The message of today’s readings seems easy enough to figure out, as we’ve heard it many times before: don’t pass judgment. Simple enough…and yet here they are, yet again, both Paul’s letter and Luke’s gospel staring us right in the face with this message. Don’t pass judgment, don’t pass judgment…it appears that someone thinks we’re not completely getting this message.
The imagery from Luke’s Gospel is a bit challenging within our modern-day culture yet I am enthralled by it. Jesus is a guest at a Pharisee’s house and has just been reprimanded by the host for not following the rituals of cleansing. So Jesus simply compares an encounter with a Pharisee-a member of the Jewish faith highly versed in all of the outward practices and rituals of that faith-as to an encounter with an unmarked grave. It’s easy to overlook the power of this comparison. In our culture, the dead are separated from the living and buried in marked graves so that families may come and pay tribute to the loved one. An unmarked grave is purely something unfortunate that may perhaps be rectified with the grave’s discovery in the near future.
In Jesus’ time, great care was made to separate that which was living from that which was dead, for anything considered dead and without life was considered, "unclean." An encounter with anything dead required ritual cleansing before being considered "clean" once more. Therefore, to walk over an unmarked grave was to have an encounter with death and to be made unclean without being aware of it. Therefore, all of that person’s actions would be negated due to their uncleanliness.
And that’s what Jesus is equating to a Pharisee? Ouch! What a deep, disturbing comparison for the Pharisee!
The actions of the Pharisees perturb Jesus because he continually saw, time and time again, these men of "faith" perform the outward practices of Jewish tradition, yet there was nothing substantial on the inside. Nevertheless because of their positions of power, these Pharisees felt justified in condemning and judging others that were not as law-abiding as they were. It’s no wonder that Jesus felt justified in putting this man (and the Scholar mentioned at the end) in his place. Jesus emphasized throughout his ministry that God is far more interested in interior conversions of the heart rather than outward signs of faith, something that the Pharisees never seemed to quite understand.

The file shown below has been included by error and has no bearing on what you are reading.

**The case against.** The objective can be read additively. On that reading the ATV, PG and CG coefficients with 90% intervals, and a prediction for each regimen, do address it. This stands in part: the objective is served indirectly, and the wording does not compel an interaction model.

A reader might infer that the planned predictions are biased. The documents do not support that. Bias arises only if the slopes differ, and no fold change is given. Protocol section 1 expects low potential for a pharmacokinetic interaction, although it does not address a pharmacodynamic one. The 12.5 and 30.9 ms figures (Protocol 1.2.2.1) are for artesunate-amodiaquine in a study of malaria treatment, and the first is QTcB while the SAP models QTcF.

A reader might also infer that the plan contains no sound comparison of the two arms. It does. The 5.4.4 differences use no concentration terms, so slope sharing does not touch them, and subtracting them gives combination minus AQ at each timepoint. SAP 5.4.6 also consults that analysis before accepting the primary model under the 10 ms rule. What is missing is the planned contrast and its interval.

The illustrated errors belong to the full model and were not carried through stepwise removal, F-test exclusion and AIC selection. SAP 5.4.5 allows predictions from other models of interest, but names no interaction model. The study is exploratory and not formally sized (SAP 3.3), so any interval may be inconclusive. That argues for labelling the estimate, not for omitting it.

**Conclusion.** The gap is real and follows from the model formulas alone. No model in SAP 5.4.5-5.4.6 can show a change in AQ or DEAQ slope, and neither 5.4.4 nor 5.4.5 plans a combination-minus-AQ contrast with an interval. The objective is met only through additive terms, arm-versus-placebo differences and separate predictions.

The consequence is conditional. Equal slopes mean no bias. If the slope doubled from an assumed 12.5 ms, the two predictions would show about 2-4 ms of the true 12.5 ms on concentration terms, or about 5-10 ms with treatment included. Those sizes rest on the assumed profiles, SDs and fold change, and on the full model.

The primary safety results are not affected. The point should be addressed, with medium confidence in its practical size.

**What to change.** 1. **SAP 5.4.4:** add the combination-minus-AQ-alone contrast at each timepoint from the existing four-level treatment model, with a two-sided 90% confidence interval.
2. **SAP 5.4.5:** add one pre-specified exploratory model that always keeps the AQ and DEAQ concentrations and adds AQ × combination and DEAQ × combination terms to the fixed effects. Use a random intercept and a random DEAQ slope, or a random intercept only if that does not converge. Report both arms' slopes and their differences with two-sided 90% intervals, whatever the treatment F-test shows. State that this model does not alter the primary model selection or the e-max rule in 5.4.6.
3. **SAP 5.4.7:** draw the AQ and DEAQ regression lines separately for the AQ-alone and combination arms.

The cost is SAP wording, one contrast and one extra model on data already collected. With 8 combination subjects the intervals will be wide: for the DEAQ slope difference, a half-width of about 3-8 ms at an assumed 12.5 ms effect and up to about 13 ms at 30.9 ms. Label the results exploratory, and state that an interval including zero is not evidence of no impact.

Paul isn’t shy about confronting similar issues with his audience in Rome. Although writing from Corinth, he is highly aware of the disputes erupting between the Jewish Christians and the Gentile Christians. The Jewish Christians see their places of worship have been taken over by the Gentile Christians, those people that had once worshiped at pagan alters. Gentile Christians see Jewish Christians as still partially belonging to a religion responsible for the death of Jesus. The judgments and accusations fly without boundaries.
Paul’s Epistle is written to remind the Roman community of God’s love and mercy as shown through the life of Christ, but he takes the time to point out those past stereotypes and grudges won’t work in this new community. His strong counterargument, that those that judge others hold God’s patience and love in low self-esteem, hits a chord with his community. How quick are Christians, both Jew and Gentile alike, ready to cast aside the fact that, "there is no partiality with God", and continue to see things with their physical eyes instead of the eyes of their hearts? How quick are they to be like the Pharisees, who judged according to outward practices and places of origin, instead of being like Christ, who looked past all things to see the glory of the person on the inside?
When praying today, ask God to help you identify periods in your life when you are unintentionally passing judgment on others. When do you in your own community judge by outward appearances-those indicated by sex, race, ethnicity, social class, medical illness, or religious beliefs-rather than by what is on the inside of a person’s heart?
Sandy Smith is a volunteer at Christ the King Passionist Retreat Center in Citrus Heights, California.